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Africa and the End of Polio

Updated: Feb 13

On 25 August 2020, the Africa Regional Certification Commission certified the WHO African Region as wild polio-free after four years without a case. With this historic milestone, five of the six WHO regions – representing over 90% of the world’s population – are now free of the wild poliovirus, moving the world closer to achieving global polio eradication

Only two countries worldwide continue to see wild poliovirus transmission: Pakistan and Afghanistan.

Polio usually affects children under five, sometimes leading to irreversible paralysis. Death can occur when breathing muscles are affected.

Twenty-five years ago, thousands of children in Africa were paralyzed by the virus.

There is no cure but the polio vaccine protects children for life.

Nigeria is the last African country to be declared free from wild polio, having accounted for more than half of all global cases less than a decade ago.

Nigeria has been the last country since the end of 2019 when Kenya, Mozambique, and Niger became polio-free. Source

What is polio and has it now been eradicated?

Polio is a virus which spreads from person to person, usually through contaminated water. It can lead to paralysis by attacking the nervous system.

Two out of three strains of wild poliovirus have been eradicated worldwide. On Tuesday, Africa has been declared free of the last remaining strain of wild poliovirus.

More than 95% of Africa's population has now been immunized. This was one of the conditions that the Africa Regional Certification Commission set before declaring the continent free from wild polio.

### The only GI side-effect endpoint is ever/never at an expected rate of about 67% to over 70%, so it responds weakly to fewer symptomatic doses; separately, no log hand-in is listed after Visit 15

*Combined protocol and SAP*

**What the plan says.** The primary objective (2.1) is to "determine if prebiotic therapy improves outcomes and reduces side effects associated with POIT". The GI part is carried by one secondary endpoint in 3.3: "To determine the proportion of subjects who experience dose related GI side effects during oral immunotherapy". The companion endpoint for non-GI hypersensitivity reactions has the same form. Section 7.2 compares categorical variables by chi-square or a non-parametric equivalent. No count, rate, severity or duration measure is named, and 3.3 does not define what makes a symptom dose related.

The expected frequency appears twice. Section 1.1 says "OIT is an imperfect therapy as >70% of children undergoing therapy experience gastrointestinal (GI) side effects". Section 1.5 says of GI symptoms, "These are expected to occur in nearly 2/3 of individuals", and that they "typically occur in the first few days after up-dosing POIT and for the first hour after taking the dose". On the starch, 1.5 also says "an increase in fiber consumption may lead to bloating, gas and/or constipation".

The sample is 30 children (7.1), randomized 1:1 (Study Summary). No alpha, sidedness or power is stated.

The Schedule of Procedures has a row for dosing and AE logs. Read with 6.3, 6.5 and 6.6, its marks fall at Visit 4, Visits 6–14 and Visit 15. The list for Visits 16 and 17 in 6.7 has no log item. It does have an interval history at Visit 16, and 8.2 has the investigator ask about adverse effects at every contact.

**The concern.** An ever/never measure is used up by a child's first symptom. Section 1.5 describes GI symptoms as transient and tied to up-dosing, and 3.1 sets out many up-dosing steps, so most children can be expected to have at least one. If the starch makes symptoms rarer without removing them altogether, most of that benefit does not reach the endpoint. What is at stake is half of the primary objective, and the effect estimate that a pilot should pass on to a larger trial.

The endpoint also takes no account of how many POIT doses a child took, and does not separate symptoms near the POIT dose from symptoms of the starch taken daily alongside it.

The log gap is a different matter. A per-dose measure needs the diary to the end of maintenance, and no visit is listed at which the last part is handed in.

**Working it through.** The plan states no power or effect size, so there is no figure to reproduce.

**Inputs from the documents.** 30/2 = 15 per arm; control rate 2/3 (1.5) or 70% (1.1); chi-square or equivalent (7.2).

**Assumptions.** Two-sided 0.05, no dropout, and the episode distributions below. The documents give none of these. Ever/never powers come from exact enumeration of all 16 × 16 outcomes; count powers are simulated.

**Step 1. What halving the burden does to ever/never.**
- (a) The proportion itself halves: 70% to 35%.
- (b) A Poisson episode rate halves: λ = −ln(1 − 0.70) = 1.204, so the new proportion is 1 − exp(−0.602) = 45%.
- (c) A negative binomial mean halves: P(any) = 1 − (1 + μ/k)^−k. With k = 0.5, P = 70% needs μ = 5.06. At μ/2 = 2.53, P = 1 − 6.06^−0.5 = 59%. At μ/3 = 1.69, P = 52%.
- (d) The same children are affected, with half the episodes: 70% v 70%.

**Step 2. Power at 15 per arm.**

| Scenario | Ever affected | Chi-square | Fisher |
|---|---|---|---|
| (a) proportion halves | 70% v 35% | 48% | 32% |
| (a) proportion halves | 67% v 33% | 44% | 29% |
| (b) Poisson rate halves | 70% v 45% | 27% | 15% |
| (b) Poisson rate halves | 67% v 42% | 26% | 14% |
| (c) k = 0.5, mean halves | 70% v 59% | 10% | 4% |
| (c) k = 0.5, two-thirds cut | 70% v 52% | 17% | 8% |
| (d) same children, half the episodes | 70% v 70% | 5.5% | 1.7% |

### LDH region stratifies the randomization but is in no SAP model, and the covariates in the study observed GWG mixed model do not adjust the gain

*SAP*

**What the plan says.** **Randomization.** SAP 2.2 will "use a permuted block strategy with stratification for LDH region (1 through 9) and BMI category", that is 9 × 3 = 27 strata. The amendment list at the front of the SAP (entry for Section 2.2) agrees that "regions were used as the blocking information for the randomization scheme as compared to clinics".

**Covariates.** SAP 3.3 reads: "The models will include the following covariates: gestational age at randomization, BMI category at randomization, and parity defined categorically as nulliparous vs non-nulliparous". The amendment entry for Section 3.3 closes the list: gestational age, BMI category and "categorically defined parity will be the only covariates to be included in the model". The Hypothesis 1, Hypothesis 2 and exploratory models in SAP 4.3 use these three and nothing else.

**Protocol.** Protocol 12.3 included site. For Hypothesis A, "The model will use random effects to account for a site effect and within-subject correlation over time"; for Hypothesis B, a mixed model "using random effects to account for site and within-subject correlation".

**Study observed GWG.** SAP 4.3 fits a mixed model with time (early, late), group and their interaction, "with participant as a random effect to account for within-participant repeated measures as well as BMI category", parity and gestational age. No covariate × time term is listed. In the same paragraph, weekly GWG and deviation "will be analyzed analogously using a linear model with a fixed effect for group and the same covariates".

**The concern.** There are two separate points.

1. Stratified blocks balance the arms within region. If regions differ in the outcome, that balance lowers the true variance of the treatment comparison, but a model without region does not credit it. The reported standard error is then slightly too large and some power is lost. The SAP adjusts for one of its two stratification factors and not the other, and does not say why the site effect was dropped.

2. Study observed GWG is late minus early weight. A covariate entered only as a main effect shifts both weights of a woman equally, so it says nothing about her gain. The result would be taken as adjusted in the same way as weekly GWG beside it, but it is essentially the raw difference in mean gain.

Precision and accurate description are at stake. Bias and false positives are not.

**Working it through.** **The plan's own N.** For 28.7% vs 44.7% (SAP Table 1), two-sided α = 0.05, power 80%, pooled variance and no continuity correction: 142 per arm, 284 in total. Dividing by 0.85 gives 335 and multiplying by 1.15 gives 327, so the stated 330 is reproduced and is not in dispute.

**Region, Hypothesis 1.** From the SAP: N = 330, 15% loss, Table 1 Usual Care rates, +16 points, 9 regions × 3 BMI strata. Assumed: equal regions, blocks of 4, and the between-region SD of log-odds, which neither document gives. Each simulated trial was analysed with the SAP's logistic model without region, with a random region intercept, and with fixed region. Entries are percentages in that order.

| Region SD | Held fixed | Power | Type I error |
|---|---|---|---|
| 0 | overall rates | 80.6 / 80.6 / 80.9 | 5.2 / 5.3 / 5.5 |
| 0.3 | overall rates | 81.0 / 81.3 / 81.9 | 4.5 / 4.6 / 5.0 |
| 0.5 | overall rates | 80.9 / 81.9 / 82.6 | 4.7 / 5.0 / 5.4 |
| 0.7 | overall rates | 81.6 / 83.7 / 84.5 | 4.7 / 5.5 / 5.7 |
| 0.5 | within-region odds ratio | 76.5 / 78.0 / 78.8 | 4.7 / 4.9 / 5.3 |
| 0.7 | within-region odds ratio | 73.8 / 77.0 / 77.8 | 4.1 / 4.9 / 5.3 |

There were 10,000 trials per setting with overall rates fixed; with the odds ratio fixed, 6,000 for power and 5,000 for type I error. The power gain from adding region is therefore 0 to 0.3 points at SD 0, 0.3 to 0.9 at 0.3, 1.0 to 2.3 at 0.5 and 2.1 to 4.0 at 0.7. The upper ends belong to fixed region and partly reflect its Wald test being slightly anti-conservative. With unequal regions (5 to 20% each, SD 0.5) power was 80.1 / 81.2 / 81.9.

A region/continent is certified as free of wild polio after 3 years have passed without the virus being deteced in any of its countries.

How did we get to a place where we have the ability to eradicate polio

Without a cure a vaccine developed in 1952 which gave hope that children could be protected from the disease.

Global Polio Eradication Initiative began in 1988, roughly 350,000 kids a year were paralyzed by the virus. In 1996 poliovirus paralyzed more than 75,000 children across the continent - every country was affected.

That year Nelson Mandela launched the "Kick Polio Out of Africa" program with the support of Rotary International. By 2016 that number had been driven down to 42 cases of any type of polio anywhere in the world.

BUUUUTT…. While Africa is now free of wild polio, there are still 177 cases recorded this year of vaccine-derived polio.

This is a type of polio that mutates in vaccinated persons and then spreads to under-immunized communities.

Why has it taken long for Nigeria to become wild-polio-free?

The last communities at risk of polio live in some of the most complicated places to deliver immunization campaigns.

Nigeria is the last country in Africa to have reported a case of wild polio - in Borno state in Nigeria's remote north-east, and the epicentre of the Boko Haram insurrection, in 2016.

At the time it was a frustrating set-back as the country had made huge progress and had gone two years without any cases being identified.

Outside Nigeria, the last place to have seen a case of polio was in the Puntland region of Somalia in 2014.

Conflict with the Islamist militant group Boko Haram has made parts of Nigeria particularly difficult to reach, Borno state in particular.

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